of Tuscany, as a fief from the pontiff. He carried on a war with the
Hohenstaufen princes, _Frederick_ of Swabia, and his brother
_Conrad_, who finally yielded. _Lothar_ was helped in the
conflict by _Henry the Proud_, the duke of Bavaria, who also
became duke of Saxony. Germany under _Lothar_ extended its
influence in the north and east.

CULTURE IN THE ELEVENTH CENTURY.--The tenth century, owing to causes
which have been explained, was a dark age. In the eleventh century
circumstances were more favorable for culture. Under the Saxon
emperors, intercourse was renewed with the Greek Empire. There was
some intercourse with the Arabs in Spain, among whom several of the
sciences were cultivated, especially mathematics, astronomy, and
medicine (p. 232). The study of the Roman law was revived in the
Lombard cities, and this had a disciplinary value. The restoration of
order in the Church, after the synod of _Sutri_ (1046), had
likewise a wholesome influence in respect to culture. There were
several schools of high repute in France, especially those at
_Rheims, Chartres, Tours,_ and in the monastery of _Bec_, in
Normandy, where _Lanfranc_, an Italian by birth, a man of wisdom
and piety, was the abbot.



CHAPTER II. THE CHURCH AND THE EMPIRE: PREDOMINANCE OF THE CHURCH: TO
THE END OF THE CRUSADES, A.D. 1270.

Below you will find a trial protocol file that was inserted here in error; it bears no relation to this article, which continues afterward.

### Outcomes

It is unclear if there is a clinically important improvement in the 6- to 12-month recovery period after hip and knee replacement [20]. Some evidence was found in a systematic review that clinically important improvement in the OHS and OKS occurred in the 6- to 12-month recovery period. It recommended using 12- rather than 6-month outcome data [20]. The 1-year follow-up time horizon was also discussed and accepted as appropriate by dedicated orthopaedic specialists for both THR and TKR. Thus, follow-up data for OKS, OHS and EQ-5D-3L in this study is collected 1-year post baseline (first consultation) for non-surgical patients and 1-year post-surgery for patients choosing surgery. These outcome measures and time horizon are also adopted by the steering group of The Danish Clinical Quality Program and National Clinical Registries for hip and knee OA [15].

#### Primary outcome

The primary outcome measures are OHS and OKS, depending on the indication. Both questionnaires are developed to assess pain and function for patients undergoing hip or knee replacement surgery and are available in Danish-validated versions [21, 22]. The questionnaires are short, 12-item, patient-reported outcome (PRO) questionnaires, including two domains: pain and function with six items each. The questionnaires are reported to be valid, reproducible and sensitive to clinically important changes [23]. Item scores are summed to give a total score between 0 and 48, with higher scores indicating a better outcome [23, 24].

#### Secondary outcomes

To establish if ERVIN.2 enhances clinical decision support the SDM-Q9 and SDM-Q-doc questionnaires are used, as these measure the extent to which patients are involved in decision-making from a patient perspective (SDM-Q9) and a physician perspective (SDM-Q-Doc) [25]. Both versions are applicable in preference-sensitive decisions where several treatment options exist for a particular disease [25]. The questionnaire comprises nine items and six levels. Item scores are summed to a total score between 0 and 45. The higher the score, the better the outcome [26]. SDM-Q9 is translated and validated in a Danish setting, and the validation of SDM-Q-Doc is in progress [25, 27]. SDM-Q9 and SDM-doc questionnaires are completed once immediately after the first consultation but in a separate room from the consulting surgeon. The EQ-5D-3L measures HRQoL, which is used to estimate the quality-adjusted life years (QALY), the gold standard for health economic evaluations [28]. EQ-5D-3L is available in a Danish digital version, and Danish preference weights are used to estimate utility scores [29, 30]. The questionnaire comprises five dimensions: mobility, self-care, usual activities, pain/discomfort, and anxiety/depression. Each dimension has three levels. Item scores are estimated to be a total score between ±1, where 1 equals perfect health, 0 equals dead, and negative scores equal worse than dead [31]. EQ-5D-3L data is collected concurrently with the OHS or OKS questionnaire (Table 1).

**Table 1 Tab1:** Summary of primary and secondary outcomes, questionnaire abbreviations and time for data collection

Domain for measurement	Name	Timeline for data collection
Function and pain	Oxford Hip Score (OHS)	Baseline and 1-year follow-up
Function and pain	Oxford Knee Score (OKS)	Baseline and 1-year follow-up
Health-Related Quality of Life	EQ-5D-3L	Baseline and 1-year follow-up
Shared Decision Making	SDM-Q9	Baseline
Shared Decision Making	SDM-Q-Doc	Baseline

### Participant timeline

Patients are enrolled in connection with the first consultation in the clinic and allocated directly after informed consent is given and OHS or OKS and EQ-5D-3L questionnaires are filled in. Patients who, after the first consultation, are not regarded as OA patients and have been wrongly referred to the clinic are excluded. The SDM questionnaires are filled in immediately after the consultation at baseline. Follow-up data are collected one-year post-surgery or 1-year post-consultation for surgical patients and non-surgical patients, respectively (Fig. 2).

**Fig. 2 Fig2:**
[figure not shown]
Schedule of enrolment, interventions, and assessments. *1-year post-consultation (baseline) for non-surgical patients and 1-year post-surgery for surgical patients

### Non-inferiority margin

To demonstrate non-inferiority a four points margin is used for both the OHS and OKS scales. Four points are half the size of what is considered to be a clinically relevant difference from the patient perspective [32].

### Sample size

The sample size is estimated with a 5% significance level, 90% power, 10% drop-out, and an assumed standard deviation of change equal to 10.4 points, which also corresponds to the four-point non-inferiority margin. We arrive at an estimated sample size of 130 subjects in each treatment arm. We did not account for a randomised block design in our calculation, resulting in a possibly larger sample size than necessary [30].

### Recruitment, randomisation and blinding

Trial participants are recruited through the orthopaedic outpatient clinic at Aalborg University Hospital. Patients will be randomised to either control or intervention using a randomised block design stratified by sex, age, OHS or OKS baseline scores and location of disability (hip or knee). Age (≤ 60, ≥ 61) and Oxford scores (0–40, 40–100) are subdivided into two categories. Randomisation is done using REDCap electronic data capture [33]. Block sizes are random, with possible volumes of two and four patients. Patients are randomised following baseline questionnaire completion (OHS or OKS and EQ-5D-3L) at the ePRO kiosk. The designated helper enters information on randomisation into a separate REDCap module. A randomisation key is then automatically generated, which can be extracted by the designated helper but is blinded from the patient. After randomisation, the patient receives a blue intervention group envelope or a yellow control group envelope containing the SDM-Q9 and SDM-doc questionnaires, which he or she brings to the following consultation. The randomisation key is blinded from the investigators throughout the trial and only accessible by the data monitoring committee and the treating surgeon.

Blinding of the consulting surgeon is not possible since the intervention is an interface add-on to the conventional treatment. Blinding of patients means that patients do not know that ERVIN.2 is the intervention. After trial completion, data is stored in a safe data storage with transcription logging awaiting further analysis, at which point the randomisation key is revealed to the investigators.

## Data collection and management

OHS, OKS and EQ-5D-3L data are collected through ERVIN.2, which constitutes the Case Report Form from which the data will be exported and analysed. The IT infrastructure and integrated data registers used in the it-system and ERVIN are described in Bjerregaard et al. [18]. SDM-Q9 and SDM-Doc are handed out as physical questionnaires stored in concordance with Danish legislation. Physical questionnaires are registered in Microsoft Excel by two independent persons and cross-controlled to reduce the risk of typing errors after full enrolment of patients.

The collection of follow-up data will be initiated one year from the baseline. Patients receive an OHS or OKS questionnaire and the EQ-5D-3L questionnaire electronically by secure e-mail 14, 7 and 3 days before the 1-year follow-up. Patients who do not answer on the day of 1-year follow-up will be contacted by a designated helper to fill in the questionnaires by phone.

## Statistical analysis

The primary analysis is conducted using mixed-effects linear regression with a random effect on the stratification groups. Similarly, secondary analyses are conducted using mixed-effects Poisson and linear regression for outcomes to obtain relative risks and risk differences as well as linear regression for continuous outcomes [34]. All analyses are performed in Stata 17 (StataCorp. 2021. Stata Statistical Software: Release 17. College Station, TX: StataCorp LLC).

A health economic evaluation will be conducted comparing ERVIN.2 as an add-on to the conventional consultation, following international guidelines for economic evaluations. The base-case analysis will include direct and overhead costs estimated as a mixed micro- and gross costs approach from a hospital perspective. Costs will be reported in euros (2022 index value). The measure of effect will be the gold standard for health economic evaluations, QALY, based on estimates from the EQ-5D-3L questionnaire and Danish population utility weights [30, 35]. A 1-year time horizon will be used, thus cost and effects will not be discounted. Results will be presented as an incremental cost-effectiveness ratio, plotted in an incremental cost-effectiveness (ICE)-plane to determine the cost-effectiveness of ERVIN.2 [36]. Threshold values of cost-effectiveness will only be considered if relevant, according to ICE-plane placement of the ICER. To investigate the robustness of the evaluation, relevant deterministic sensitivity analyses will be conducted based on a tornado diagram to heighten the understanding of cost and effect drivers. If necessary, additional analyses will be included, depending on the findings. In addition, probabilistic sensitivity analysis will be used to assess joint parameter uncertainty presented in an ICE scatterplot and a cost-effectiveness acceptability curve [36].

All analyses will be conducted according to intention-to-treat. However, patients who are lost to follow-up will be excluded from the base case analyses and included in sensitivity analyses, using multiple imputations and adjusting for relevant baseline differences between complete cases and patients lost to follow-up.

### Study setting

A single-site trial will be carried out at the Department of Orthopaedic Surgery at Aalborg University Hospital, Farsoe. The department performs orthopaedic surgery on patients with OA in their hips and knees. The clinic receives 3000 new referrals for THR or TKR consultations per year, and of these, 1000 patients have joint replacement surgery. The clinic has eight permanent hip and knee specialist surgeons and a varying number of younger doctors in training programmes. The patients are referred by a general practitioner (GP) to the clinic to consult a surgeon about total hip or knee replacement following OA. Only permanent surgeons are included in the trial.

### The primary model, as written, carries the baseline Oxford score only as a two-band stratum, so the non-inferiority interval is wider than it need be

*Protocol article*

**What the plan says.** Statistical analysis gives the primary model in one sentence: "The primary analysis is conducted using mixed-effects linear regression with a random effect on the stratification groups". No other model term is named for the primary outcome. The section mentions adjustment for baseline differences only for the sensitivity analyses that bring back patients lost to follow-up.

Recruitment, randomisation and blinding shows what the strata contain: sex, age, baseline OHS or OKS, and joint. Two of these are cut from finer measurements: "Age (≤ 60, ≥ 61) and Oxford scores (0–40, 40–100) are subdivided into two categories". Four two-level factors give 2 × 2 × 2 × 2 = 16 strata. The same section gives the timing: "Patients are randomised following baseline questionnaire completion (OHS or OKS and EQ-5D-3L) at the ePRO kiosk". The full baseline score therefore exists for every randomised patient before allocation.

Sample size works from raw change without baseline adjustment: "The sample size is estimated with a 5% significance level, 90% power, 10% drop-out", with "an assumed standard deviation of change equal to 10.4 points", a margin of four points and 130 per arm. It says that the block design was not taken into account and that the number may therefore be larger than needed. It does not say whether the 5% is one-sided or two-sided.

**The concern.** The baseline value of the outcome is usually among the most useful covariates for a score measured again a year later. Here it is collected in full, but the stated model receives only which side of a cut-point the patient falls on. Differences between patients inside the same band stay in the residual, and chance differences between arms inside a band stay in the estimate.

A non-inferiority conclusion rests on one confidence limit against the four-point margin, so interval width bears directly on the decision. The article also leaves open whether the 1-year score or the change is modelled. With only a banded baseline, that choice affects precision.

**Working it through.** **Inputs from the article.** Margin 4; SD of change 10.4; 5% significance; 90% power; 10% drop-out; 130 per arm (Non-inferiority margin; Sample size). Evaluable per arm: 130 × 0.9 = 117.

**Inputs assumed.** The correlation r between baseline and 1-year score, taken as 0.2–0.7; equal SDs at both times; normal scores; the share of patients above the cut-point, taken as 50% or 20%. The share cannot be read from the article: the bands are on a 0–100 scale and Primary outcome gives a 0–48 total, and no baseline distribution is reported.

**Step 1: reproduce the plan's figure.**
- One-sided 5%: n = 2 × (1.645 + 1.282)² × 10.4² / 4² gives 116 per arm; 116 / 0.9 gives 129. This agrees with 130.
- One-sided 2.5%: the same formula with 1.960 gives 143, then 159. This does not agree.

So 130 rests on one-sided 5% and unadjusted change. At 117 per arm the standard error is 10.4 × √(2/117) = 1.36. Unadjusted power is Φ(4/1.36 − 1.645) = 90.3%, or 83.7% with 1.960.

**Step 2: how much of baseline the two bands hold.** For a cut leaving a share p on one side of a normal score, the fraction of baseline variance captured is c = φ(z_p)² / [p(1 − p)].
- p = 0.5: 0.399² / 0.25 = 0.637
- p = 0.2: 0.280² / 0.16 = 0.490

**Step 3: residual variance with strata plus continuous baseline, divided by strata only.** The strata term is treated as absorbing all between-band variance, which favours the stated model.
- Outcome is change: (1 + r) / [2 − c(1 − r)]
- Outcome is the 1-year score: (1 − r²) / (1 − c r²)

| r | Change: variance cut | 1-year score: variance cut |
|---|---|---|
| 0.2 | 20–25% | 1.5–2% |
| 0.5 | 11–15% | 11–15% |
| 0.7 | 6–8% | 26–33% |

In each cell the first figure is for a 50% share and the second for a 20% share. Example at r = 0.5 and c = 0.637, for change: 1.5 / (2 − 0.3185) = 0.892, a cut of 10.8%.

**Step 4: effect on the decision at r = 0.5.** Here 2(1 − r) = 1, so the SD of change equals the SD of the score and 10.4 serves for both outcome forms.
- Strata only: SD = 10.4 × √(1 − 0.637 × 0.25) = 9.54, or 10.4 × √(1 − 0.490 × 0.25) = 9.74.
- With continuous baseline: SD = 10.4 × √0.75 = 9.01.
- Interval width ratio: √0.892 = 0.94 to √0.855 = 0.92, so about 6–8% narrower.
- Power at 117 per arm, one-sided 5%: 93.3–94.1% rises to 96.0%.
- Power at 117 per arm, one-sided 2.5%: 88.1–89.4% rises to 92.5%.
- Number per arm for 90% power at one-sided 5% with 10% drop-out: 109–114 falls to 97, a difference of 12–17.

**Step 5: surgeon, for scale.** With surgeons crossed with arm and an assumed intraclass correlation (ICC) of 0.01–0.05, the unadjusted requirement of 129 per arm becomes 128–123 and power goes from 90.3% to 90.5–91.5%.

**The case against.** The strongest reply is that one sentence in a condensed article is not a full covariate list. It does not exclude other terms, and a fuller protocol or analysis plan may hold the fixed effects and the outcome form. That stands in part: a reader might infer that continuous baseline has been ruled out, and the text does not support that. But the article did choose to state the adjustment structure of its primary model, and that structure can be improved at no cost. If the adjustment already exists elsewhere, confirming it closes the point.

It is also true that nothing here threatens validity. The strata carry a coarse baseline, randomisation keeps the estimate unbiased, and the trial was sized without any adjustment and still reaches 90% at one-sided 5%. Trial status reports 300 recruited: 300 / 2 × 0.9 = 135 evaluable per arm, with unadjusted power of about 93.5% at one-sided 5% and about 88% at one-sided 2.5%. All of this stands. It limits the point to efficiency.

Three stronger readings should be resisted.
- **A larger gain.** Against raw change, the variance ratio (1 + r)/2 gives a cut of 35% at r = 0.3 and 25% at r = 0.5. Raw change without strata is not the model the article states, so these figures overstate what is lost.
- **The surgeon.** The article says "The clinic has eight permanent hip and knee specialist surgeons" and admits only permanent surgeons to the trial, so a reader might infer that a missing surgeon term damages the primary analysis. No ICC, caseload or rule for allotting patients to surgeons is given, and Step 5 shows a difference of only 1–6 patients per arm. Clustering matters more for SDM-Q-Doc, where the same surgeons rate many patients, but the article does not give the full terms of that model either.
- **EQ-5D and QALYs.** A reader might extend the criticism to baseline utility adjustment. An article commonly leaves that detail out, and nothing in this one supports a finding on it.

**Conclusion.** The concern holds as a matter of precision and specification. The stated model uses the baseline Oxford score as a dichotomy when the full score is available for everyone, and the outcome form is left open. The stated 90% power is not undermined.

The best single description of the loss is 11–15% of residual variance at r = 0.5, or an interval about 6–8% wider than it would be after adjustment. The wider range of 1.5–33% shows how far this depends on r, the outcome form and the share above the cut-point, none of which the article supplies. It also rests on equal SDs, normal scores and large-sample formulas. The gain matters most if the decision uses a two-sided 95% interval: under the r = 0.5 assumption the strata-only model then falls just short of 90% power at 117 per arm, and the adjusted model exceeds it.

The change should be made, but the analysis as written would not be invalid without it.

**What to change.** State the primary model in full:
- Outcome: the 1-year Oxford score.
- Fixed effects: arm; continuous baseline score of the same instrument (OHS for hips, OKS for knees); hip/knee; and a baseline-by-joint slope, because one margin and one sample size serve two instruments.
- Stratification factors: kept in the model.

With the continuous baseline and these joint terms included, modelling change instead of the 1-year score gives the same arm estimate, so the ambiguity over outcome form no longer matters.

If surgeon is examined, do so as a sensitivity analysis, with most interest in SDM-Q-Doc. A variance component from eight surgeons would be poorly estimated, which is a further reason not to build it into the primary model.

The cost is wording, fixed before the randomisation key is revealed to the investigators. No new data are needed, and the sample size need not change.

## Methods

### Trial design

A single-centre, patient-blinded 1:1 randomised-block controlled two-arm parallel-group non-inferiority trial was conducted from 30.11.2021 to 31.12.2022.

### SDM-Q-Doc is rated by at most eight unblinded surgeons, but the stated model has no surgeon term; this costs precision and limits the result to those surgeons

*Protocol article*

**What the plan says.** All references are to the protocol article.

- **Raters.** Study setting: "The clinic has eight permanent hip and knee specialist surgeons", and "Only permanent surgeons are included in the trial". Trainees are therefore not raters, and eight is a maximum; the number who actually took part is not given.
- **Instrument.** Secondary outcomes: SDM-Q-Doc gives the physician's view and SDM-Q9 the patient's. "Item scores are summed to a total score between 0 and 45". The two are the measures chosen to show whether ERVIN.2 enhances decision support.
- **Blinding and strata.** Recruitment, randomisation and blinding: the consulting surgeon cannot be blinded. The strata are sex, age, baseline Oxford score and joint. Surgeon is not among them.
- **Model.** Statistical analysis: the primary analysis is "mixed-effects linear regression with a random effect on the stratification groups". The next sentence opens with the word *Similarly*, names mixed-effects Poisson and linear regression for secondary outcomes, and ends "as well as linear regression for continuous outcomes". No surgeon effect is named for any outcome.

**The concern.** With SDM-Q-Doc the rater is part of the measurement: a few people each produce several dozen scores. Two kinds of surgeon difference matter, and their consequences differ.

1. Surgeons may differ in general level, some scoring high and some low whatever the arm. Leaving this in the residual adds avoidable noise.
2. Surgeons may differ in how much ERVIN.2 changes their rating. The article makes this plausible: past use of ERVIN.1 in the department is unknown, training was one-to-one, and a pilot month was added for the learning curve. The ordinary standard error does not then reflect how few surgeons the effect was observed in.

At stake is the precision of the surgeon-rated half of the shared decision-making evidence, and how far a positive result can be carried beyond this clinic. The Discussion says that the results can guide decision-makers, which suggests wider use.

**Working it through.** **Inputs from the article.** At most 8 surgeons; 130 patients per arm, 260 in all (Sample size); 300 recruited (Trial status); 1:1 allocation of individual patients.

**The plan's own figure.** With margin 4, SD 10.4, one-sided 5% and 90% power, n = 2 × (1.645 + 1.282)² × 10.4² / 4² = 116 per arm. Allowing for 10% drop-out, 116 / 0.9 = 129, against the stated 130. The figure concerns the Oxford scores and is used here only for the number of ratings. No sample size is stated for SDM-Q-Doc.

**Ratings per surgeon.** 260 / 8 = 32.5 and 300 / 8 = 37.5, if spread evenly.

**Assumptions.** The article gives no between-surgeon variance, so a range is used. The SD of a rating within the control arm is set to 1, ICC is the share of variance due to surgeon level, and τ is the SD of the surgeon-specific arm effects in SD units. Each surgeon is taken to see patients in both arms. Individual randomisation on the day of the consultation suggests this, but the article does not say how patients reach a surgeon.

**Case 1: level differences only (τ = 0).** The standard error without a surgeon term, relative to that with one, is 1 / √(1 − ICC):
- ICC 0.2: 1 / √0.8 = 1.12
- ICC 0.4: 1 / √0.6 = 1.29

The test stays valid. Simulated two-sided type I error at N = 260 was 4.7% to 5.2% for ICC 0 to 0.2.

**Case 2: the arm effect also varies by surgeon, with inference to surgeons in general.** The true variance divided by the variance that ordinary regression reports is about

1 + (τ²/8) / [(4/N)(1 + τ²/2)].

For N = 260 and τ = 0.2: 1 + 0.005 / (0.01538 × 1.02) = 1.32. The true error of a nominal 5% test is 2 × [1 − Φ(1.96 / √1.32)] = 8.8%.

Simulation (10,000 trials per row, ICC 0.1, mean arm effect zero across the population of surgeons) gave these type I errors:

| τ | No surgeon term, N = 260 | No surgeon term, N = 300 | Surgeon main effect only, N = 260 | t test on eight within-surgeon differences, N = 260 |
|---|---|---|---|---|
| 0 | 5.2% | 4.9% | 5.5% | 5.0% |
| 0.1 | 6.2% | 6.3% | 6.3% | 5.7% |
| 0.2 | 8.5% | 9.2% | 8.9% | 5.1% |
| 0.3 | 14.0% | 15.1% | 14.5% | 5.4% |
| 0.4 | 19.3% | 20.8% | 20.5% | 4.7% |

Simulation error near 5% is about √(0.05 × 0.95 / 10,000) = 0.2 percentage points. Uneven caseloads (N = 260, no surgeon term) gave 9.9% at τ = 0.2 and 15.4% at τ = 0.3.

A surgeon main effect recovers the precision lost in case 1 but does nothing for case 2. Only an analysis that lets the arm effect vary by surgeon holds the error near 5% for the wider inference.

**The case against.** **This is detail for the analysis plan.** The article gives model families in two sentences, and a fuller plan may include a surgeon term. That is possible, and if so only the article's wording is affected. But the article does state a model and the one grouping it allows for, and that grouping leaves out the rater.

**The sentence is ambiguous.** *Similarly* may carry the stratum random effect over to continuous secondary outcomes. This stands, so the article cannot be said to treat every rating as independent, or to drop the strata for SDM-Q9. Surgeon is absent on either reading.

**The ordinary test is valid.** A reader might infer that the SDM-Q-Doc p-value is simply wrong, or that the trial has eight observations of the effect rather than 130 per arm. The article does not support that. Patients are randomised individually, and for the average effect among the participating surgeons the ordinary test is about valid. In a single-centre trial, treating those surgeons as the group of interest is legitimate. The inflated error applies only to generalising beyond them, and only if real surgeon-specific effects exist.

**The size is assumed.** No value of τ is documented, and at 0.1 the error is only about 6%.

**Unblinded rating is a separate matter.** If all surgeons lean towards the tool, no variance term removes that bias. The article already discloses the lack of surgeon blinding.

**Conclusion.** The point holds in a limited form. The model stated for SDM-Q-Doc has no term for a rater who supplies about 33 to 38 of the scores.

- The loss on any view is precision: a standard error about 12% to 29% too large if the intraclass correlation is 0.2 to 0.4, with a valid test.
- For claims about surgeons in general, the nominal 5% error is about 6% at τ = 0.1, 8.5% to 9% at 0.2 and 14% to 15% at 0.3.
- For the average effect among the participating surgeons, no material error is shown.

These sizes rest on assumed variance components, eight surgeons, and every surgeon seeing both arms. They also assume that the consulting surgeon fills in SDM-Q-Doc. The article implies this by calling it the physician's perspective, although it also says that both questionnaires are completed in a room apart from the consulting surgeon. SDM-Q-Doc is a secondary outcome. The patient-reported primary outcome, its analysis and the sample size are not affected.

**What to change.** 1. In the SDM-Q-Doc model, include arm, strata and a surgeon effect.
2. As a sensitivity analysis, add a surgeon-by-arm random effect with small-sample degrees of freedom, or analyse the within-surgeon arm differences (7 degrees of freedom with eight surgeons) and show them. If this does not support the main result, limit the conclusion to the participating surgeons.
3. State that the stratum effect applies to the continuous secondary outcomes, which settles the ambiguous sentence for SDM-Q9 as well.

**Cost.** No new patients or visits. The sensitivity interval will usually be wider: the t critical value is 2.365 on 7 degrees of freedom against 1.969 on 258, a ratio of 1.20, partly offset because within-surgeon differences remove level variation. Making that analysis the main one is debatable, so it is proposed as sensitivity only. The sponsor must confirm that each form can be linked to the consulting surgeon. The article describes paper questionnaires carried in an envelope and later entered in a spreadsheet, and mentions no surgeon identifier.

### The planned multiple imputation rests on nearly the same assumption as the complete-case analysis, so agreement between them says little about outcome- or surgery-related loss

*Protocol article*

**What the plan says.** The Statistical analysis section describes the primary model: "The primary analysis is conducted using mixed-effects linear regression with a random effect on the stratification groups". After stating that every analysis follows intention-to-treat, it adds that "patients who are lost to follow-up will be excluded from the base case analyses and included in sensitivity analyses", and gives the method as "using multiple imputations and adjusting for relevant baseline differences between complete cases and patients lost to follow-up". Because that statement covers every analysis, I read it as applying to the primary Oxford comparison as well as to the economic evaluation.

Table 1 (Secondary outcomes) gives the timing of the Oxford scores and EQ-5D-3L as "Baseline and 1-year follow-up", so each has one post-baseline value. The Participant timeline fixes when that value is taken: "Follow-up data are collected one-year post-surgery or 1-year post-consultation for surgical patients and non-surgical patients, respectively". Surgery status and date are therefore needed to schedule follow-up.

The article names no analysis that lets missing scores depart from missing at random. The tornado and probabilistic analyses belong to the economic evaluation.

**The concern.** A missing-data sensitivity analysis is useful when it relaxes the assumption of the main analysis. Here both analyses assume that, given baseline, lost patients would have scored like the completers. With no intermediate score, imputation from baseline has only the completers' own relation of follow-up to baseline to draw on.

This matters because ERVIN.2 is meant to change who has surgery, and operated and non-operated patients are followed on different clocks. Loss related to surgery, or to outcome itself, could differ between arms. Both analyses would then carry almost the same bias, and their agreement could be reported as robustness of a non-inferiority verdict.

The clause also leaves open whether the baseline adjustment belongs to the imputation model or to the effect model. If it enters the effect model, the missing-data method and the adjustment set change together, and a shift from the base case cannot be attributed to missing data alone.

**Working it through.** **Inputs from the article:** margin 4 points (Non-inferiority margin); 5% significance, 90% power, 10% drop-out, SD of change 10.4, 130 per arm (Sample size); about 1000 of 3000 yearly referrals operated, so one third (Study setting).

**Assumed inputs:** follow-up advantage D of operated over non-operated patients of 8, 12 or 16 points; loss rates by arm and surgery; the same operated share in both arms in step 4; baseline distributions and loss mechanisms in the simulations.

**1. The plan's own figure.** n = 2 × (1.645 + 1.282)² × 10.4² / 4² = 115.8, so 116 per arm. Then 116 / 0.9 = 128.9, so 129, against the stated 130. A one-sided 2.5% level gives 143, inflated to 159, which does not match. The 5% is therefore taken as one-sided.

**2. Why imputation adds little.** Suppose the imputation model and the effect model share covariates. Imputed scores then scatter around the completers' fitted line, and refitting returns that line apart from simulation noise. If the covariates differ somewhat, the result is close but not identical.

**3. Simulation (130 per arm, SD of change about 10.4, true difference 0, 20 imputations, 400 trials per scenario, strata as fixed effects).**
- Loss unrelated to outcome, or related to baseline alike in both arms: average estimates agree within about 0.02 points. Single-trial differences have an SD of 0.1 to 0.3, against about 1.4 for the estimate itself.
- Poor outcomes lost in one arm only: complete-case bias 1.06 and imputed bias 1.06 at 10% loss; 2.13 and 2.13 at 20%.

THE TWO RELIGIONS.--The Crusades were a new chapter in the long
warfare of Christendom with Mohammedanism. "In the Middle Ages, there
were two worlds utterly distinct,--that of the Gospel and that of the
Koran." In Europe, with the exception of Spain, the Gospel had sway;
from the Pyrenees to the mouths of the Ganges, the Koran. The border
contests between the two hostile parties on the eastern and western
frontiers of Christendom were now to give place to conflict on a
larger scale during centuries of invasion and war.

STATE OF THE GREEK EMPIRE.--The Greek Christian Empire lay between the
Christian peoples of the West and the dominion of the Arabs. That
empire lived on, a spiritless body. After _Justinian_, there is
an endless recurrence of wars with the Arabs, and with the barbarians
on the North, and of theological disputes, either within the empire
itself, or with the Church of the West. The Greeks complained that a
phrase teaching the procession of the Spirit from the Son had been